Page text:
"A dedication at common law, like a contract, consists of an offer and acceptance; and subject to some exceptions considered, below, the general rule is well settled that a dedication is not binding and conclusive on either party until acceptance, and, of course, this rule applies to the grantee of the party offering to make the dedication. A dedication without acceptance is, in law, merely an offer to dedicate, and such offer does not impose any burdens nor confer any rights. Until acceptance, the public acquires no rights, and is subject to no duties by reason of the dedication, and the rule has been applied in cases where it was sought to charge the public with responsibility for the care and maintenance of streets and highways dedicated to public use. Obviously, the owners of property cannot for their own benefit or convenience impose a street or highway on a municipality against its will and compel it to improve the street or highway or keep it in repair. In applying these rules, there is no distinction between a dedication by an individual and a muncipality." 26 C.J.S. 93, Dedication, § 34 a. *Page 522

"A dedication of land to the use of the public, whether express or implied, may be revoked at any time before it has been accepted. [Citing case.] It has also been held, and upon sound ground, that a conveyance of an unaccepted street or highway revokes the dedication. [Citing cases.] It may also be revoked by applying the highway to any permanent use inconsistent with the purpose of the dedication." Smith v. King County, 80 Wash. 273,141 P. 695.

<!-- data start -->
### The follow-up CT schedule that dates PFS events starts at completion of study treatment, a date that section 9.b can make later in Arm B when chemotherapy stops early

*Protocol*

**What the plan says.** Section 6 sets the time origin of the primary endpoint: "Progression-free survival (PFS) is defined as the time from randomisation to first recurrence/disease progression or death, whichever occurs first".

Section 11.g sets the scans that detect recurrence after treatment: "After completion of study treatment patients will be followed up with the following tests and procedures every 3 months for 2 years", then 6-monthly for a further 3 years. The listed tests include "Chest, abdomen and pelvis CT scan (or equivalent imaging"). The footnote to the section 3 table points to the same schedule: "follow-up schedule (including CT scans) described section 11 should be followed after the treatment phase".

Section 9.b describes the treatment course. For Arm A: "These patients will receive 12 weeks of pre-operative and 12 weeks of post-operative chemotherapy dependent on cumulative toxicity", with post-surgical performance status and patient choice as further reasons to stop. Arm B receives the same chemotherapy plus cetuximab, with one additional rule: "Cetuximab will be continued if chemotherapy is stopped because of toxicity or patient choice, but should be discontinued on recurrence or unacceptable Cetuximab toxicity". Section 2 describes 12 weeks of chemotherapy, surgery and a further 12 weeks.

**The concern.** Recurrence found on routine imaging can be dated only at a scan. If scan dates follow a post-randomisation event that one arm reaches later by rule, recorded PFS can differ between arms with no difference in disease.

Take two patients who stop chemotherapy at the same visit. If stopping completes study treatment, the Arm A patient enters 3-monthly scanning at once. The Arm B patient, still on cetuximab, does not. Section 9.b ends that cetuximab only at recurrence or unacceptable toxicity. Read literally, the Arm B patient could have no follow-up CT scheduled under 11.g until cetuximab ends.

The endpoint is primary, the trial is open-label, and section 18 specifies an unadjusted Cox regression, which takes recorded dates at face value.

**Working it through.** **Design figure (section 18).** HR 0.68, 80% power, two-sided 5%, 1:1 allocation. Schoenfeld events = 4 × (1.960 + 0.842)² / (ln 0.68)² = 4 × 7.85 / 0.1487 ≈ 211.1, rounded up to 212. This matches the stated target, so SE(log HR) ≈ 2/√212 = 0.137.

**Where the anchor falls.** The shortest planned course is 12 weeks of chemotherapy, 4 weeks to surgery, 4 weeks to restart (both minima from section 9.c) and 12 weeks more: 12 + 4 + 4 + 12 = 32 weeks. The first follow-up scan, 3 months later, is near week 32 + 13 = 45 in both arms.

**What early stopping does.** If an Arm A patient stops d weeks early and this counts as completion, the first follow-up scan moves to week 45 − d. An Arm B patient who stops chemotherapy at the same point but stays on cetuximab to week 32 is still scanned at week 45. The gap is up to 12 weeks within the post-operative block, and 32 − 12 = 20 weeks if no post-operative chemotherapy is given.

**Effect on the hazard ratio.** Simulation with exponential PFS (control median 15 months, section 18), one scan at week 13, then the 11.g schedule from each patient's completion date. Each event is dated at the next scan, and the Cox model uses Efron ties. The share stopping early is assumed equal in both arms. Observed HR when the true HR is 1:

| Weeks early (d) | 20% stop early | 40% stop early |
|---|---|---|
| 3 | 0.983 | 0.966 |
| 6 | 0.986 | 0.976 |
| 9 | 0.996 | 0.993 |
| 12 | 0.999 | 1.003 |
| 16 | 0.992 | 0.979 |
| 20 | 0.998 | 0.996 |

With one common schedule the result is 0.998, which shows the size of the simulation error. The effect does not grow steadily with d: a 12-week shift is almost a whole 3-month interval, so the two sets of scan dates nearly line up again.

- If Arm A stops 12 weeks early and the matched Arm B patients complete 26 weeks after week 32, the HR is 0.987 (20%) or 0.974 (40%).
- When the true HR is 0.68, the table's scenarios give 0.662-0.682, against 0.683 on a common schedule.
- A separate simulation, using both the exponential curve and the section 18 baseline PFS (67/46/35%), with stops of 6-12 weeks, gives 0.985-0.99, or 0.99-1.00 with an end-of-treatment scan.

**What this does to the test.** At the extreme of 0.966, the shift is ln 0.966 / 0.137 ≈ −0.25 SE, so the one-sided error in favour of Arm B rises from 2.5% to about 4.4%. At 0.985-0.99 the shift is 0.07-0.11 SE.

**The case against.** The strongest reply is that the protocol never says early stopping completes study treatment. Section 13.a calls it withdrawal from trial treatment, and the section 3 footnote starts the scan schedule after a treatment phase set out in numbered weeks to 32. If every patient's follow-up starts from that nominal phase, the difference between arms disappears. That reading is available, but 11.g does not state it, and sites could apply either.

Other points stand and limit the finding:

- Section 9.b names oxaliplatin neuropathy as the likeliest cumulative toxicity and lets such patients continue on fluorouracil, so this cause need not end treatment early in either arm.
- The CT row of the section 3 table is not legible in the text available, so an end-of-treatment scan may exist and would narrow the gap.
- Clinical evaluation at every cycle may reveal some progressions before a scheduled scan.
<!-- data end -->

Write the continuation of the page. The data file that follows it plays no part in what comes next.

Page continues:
In any event, there was not a legal dedication proven. The city did not prove that Mr. and Mrs. Heath signed the alleged dedication agreement, and there was no acceptance on the part of the city, or move by the city to accept the property, which demonstrates that there was never any thought in the minds of the members of the city government that this piece of land had been dedicated to public use. There being no proper dedication of this street, the city's claim fails entirely.

There was insufficient evidence to prove an easement by prescription.

The majority opinion seems to indicate that a court of equity will decide a case of this nature in favor of the party that will suffer the greater injury by an adverse decision. In so doing, they call attention to the cost of the land. I cannot agree with that statement. A man's necessities never ripen into a right. *Page 523

Document Info

DocketNumber: No. 30653.

Citation Numbers: 33 Wash. 2d 496, 206 P.2d 277

Judges: ROBINSON, J.

Filed Date: 5/13/1949

Precedential Status: Precedential

Modified Date: 4/15/2017

Authorities (22)

United States v. Boyd , 46 U.S. 29 ( 1846 )

United States v. Castro , 65 U.S. 346 ( 1861 )

Dwyer v. Dunbar , 72 U.S. 318 ( 1867 )

St. John v. King , 130 Cal. App. 356 ( 1933 )

Phillips v. Laguna Beach Co. , 190 Cal. 180 ( 1922 )

Phillips v. Stamford , 81 Conn. 408 ( 1908 )

Dugan v. Zurmuehlen , 203 Iowa 1114 ( 1927 )

Green v. . Miller , 161 N.C. 25 ( 1912 )

Sexton v. . Elizabeth City , 169 N.C. 385 ( 1915 )

Corning v. Aldo , 185 Wash. 570 ( 1936 )

State Ex Rel. Shorett v. Blue R. Club , 22 Wash. 2d 487 ( 1945 )

Spokane v. Catholic Bishop , 33 Wash. 2d 496 ( 1949 )

Loose v. Locke , 25 Wash. 2d 599 ( 1946 )

Roediger v. Cullen , 26 Wash. 2d 690 ( 1946 )

Beckmann v. Ward , 174 Wash. 326 ( 1933 )

Napier v. Runkel , 9 Wash. 2d 246 ( 1941 )

Lind v. Bellingham , 139 Wash. 143 ( 1926 )

King County v. Hagen , 30 Wash. 2d 847 ( 1948 )

Cunningham v. Norw. Luth. Church , 28 Wash. 2d 953 ( 1947 )

N.W. Cities Gas Co. v. Western Fuel Co. , 13 Wash. 2d 75 ( 1942 )